LEON BYNER: If that's everything you're saying, why then are Labor and the unions critical? Do they have a point?

ATTORNEY-GENERAL: Well, I mean, Labor, for instance, have just said they will not engage, they will not discuss the Bill with us, they will just oppose everything. Right. Now, why would they do that? Well, I would suggest that's a tactical or strategic move, probably designed to try and shore up Anthony Albanese's leadership. But if you think about whether or not that's in the best interests of Australians, if you're a casual worker who wants a clear, consistent, strong pathway to permanent employment if you're working regular shifts, the Labor Party is voting against that. If you're a worker who's been underpaid or been the subject to behaviour that's so bad that it would constitute wage theft, the Labor Party is going to vote against a criminal penalty of wage theft.

LEON BYNER: Alright. Now, you would be aware that in a Senate inquiry on this, Per Capita put in a submission that was pointing out quite a few disadvantages of this very Bill that you're telling us would make things better. Are you saying they're wrong?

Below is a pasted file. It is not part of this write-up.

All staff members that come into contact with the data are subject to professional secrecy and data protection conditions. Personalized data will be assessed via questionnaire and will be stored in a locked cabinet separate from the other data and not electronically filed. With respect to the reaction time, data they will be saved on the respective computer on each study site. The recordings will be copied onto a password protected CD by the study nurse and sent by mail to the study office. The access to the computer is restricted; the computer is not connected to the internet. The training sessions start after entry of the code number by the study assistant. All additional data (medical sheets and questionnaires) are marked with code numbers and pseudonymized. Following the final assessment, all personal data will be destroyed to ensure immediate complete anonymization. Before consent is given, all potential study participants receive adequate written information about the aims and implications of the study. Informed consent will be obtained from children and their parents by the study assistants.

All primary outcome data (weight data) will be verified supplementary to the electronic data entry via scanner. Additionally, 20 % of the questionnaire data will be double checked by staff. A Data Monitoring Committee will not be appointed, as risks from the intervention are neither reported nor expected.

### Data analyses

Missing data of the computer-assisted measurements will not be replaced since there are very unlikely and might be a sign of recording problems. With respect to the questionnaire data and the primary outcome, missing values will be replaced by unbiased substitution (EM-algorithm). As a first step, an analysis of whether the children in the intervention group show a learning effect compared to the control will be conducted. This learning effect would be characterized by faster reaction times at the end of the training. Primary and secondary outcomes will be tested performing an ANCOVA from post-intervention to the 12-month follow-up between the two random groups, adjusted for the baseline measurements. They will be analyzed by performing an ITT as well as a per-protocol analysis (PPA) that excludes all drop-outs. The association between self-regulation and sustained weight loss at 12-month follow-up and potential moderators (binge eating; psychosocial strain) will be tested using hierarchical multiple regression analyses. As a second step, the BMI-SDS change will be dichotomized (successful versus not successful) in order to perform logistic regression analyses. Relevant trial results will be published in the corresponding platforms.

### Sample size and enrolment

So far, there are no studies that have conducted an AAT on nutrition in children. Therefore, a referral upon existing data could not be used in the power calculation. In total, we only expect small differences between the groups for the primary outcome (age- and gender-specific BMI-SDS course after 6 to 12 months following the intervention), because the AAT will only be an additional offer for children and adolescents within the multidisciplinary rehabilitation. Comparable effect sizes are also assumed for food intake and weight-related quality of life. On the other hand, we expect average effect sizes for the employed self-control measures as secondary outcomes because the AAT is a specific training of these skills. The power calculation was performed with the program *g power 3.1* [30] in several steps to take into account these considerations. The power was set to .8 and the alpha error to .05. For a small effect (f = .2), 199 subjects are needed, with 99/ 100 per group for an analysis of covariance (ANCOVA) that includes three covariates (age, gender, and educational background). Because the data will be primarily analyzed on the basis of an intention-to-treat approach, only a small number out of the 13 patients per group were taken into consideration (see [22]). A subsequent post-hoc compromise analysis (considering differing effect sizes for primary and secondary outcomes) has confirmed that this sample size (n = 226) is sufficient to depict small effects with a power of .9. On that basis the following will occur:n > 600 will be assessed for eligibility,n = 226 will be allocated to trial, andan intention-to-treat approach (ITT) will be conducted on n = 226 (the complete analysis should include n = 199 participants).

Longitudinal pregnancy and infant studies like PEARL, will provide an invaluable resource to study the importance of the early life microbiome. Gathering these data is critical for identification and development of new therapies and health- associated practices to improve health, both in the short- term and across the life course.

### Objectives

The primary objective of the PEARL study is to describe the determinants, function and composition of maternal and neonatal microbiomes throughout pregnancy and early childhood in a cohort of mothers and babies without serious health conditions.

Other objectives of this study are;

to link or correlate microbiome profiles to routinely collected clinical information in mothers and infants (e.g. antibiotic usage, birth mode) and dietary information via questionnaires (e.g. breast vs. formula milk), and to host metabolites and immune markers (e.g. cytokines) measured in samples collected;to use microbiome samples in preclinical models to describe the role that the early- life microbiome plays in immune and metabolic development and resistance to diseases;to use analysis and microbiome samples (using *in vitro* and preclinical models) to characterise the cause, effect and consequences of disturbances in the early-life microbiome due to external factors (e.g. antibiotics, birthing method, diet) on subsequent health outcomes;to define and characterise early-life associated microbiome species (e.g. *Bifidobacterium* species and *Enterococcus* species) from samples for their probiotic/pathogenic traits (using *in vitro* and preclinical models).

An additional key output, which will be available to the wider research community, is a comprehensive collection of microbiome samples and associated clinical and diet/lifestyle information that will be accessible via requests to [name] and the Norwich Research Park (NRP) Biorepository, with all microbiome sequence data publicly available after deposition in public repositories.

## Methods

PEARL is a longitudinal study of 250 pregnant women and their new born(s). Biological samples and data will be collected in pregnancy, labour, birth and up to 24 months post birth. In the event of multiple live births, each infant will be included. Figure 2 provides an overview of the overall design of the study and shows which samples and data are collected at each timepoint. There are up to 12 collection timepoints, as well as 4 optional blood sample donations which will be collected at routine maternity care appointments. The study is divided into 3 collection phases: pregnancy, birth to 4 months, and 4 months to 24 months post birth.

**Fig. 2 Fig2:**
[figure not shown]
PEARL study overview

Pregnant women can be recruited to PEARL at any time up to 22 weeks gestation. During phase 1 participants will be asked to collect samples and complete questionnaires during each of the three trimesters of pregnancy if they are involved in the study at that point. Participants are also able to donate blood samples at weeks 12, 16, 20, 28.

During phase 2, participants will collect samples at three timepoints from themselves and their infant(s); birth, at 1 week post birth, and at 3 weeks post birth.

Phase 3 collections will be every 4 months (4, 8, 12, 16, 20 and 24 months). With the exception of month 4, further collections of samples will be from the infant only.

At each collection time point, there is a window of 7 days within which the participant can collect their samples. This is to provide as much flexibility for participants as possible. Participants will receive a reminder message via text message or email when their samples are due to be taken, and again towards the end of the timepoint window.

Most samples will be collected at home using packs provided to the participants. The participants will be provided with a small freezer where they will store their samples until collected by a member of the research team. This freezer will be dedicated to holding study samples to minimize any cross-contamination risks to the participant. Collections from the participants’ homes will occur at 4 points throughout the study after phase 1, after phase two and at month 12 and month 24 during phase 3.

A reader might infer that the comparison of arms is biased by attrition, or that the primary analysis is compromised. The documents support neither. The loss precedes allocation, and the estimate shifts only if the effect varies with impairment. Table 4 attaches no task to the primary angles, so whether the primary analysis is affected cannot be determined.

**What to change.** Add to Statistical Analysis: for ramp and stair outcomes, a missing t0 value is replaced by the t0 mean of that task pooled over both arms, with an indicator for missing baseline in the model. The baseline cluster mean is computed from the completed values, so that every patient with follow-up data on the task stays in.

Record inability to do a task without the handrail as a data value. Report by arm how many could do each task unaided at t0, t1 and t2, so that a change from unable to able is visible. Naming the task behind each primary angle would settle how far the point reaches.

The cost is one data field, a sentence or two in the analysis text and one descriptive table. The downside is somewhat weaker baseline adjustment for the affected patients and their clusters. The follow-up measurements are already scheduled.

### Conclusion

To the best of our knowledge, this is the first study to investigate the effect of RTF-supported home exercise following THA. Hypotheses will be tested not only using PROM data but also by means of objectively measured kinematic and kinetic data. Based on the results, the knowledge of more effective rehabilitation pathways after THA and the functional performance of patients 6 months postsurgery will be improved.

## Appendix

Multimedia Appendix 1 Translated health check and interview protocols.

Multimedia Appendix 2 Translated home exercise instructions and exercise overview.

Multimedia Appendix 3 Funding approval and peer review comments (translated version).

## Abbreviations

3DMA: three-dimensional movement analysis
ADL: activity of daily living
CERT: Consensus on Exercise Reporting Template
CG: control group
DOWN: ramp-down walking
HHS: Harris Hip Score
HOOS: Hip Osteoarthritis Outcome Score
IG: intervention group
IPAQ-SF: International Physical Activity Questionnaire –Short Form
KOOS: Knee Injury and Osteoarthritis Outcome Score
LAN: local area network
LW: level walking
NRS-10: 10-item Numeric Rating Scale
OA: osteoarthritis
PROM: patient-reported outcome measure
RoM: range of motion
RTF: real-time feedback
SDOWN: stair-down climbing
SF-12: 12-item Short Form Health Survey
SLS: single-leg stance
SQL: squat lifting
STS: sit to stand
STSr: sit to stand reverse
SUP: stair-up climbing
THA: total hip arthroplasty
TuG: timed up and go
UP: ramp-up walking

ATTORNEY-GENERAL: Yeah, I am. I mean, there's a lot of politics in IR …

LEON BYNER: … Of course there are.

ATTORNEY-GENERAL: … it would not have escaped your notice over the years. But our job as a government is to do everything we can to fix known problems in the system, and by doing that, make it easier for businesses, particularly small businesses, to employ Australians and pay them well and pay them properly. And that principle has never been more important than it is now. Now, there are a lot of vested interests in the industrial relations community and sector, and there'll be different views and people will hold different views. But this Bill fixes problems that have lingered in this sector for many, many years. Another example is the fact that you can only have enterprise agreements up to four years on mega-projects of the type that we see regularly in South Australia and Western Australia. And even before the last election, Bill Shorten said that that should be extended for longer periods of time to attract the billions of dollars of investment and the job growth that follows. And that's what this Bill does. And yet, the Labor Party are opposing all of it, including the part that would attract billions of dollars' worth of investment for large mining and resources projects that employ lots of South Australians and lots of West Australians, and indeed, lots of people right across the country. So-